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Wim Vermeir explains how AG is diversifying its investment portfolio.

Published on 23/06/2021

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How is AG adapting its investment strategy in this low interest rate environment?

As countries around the world press ahead with COVID-19 vaccine rollouts, investors stymied by persistently low interest rates see a glimmer of hope. Against this backdrop, AG is constantly looking to diversify its investment portfolio on its quest to earn higher returns. We caught up with Wim Vermeir, AG’s Chief Investment Officer (CIO), to find out more about the company’s new diversification strategies. 


How would you describe the current economic environment, in broad terms?

The COVID-19 pandemic has sparked a major global crisis, introducing a great deal of uncertainty into the economy and financial markets. Central banks have slashed interest rates to historic lows in an effort to prop up the economy and stimulate growth, while governments have been forced to step in to support businesses and their employees. But things are starting to improve for most people – and for the economy as a whole. Activity is running at 95% of pre-pandemic levels, not least because most large corporations have all but switched to full-time work from home, although sectors like tourism, hospitality and the arts are still in deep trouble. Looking at the overall picture, however, the economy is up and running again. And that’s causing interest rates to edge upwards.

Why are rates starting to move again?​

With a game-changing vaccine in play, the recovery is set to pick up pace. So this is very much a temporary crisis. We’re not out of the woods yet, but the economy is still in one piece and things seem to be under control. That’s what really matters. Burgeoning optimism about the outlook for the financial markets is pushing rates slightly higher. Some observers are even talking about inflation returning, citing three reasons. First, commodity prices are ticking upwards now that the shock to the economy has passed and negative sentiment is fading away. Second, some logistics systems are unable to keep up with the faster-than-expected pace of the recovery. And third, restaurants have raised prices in the aftermath of the crisis ahead of an anticipated consumer spending boom. These three factors, taken together, are pushing up prices and creating inflationary pressures which, in turn, are causing rates to rise.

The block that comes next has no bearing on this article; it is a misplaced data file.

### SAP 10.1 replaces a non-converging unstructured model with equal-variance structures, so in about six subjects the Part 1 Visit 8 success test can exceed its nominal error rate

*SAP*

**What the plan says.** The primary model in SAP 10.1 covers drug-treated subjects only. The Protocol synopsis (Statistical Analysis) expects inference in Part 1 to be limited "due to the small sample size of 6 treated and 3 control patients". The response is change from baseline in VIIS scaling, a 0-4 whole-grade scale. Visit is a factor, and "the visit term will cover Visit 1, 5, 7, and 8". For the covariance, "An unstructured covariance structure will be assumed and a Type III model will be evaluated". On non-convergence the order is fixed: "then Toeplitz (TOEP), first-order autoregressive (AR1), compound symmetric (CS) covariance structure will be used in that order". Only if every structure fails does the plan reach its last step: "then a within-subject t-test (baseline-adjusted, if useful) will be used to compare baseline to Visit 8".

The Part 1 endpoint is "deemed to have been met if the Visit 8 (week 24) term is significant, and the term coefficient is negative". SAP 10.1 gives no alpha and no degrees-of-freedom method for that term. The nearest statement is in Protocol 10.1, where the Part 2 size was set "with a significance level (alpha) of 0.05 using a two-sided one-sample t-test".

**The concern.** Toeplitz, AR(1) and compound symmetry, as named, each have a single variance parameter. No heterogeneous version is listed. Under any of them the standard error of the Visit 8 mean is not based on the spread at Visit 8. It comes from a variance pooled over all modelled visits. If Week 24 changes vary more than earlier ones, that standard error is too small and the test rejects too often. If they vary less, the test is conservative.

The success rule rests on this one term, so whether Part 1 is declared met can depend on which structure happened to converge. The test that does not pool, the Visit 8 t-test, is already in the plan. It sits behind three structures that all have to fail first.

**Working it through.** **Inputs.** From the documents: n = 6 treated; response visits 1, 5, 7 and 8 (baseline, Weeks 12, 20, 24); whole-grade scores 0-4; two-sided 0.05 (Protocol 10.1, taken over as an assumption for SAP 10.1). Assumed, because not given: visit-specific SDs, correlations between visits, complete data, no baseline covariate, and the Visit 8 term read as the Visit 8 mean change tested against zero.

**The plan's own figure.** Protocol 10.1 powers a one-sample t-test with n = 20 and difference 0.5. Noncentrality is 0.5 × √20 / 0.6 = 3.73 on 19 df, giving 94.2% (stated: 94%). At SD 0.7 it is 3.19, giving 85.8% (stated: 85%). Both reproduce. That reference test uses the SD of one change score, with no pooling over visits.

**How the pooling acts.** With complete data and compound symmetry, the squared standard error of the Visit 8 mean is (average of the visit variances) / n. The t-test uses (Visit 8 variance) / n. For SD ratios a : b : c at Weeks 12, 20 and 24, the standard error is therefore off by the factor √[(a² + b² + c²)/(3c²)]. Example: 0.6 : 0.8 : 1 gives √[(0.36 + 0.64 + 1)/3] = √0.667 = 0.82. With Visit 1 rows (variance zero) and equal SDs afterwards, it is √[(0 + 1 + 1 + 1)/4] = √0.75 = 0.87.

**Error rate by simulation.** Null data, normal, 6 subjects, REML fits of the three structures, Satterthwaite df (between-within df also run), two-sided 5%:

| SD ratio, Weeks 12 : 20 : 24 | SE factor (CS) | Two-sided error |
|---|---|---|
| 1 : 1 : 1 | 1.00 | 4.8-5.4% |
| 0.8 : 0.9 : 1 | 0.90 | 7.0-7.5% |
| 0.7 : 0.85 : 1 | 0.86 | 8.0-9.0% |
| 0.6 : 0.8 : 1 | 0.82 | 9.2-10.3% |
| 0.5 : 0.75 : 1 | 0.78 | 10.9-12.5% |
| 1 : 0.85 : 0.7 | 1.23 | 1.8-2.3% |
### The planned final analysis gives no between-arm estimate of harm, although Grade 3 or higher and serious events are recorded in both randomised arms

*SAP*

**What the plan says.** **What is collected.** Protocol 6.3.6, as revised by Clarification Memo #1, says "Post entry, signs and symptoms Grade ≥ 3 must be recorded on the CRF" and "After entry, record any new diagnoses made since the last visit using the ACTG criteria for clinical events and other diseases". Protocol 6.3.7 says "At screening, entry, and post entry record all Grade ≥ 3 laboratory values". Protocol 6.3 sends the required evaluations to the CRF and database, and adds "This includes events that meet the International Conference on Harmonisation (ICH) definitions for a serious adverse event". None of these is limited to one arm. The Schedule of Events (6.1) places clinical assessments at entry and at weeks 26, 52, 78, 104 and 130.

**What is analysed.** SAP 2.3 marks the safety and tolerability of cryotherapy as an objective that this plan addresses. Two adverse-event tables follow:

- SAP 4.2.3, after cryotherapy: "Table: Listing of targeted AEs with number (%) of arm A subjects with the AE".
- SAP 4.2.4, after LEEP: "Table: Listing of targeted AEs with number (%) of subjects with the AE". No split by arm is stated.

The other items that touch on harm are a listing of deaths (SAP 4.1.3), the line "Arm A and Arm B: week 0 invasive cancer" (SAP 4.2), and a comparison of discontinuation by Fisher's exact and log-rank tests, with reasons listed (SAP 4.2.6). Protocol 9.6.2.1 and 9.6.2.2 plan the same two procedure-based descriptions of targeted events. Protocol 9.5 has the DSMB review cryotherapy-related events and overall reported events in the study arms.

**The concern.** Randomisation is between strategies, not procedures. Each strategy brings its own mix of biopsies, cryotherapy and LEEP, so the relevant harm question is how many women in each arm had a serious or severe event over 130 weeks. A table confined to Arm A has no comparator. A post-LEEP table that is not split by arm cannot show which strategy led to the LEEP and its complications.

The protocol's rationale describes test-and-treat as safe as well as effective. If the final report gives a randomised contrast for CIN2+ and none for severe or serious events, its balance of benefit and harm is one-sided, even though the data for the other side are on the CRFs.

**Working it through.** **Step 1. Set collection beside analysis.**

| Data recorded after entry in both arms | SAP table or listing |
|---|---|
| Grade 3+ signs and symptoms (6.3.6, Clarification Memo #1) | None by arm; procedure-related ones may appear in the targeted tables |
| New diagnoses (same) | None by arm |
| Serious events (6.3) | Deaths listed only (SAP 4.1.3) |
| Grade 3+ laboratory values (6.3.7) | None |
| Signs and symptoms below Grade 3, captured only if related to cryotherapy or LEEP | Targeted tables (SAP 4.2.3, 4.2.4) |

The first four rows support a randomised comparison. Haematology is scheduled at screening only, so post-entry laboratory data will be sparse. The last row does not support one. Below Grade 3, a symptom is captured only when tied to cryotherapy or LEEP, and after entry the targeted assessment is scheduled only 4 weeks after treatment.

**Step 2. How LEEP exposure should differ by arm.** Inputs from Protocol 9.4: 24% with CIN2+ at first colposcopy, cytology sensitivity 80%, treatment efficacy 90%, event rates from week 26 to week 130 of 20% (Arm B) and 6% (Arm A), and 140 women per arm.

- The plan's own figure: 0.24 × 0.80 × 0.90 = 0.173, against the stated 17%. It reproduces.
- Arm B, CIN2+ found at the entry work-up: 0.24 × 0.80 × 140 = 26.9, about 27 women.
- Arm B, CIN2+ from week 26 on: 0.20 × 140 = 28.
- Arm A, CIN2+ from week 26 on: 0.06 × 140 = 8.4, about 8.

Do you foresee interest rates rising in the long term?

No. I don’t think this slight uplift is a structural phenomenon. Our view is that it’s a temporary trend. Wages are still flat, and wages are what really drive inflation. We’re not seeing any increase on that front yet – at least not in Europe. A small amount of inflation should come as no surprise, given the exceptionally low starting point where deflation was a very real risk. But the long-term outlook remains unchanged.


What are your predictions for the future?

I expect the economy to bounce back strongly before growth stabilises at a lower level. The inflation we’re seeing now won’t last, and it won’t be structural, even though governments are currently spending more than they did under austerity. My view is that interest rates will remain low for a long time to come, only marginally higher than the historic lows we saw at the height of the crisis last year. 

But if wages start climbing too, then we could see structural inflation setting in, and this would impact our predictions. So we’ll be keeping a close eye on these developments..

"Overall, economic activity is running at 95% of pre-pandemic levels, not least because most large corporations have all but switched to full-time work form home."

How is AG adapting to this low interest rate environment?

A low interest rate environment makes our job more challenging than ever. But we have two aces up our sleeve: our liabilities are long-term commitments and they are predictable. This means that we can invest based on the same long-term horizon - cashflow matching - as well as invest in alternative, less liquid assets, i.e. investments that we can’t sell off before their expected maturity date.

What exactly do you mean by “alternative, less liquid assets”?